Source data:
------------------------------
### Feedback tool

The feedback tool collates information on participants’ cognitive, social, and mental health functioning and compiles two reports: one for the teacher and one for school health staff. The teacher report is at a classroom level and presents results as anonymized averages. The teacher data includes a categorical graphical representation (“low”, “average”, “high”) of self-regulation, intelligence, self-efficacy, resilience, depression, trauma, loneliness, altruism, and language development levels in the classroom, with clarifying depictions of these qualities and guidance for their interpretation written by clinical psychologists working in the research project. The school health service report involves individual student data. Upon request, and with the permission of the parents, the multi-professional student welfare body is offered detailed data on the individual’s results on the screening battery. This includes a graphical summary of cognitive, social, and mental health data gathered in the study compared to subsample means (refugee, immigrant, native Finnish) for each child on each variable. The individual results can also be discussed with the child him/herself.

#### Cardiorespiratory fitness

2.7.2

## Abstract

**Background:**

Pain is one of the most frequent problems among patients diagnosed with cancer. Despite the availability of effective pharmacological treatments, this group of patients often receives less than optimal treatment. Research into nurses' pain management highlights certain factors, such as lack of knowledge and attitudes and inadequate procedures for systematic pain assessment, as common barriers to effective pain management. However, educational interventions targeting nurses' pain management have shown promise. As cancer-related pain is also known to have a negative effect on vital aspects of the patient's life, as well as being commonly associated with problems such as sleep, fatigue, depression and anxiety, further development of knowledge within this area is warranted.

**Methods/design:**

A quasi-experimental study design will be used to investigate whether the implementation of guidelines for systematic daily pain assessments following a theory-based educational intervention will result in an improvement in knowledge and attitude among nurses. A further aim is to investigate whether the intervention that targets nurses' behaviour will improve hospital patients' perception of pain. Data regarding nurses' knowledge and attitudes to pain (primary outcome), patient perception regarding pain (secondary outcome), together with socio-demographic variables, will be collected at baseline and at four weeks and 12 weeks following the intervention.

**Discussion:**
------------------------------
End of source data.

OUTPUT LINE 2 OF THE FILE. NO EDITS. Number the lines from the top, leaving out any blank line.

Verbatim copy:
The feedback tool collates information on participants’ cognitive, social, and mental health functioning and compiles two reports: one for the teacher and one for school health staff. The teacher report is at a classroom level and presents results as anonymized averages. The teacher data includes a categorical graphical representation (“low”, “average”, “high”) of self-regulation, intelligence, self-efficacy, resilience, depression, trauma, loneliness, altruism, and language development levels in the classroom, with clarifying depictions of these qualities and guidance for their interpretation written by clinical psychologists working in the research project. The school health service report involves individual student data. Upon request, and with the permission of the parents, the multi-professional student welfare body is offered detailed data on the individual’s results on the screening battery. This includes a graphical summary of cognitive, social, and mental health data gathered in the study compared to subsample means (refugee, immigrant, native Finnish) for each child on each variable. The individual results can also be discussed with the child him/herself.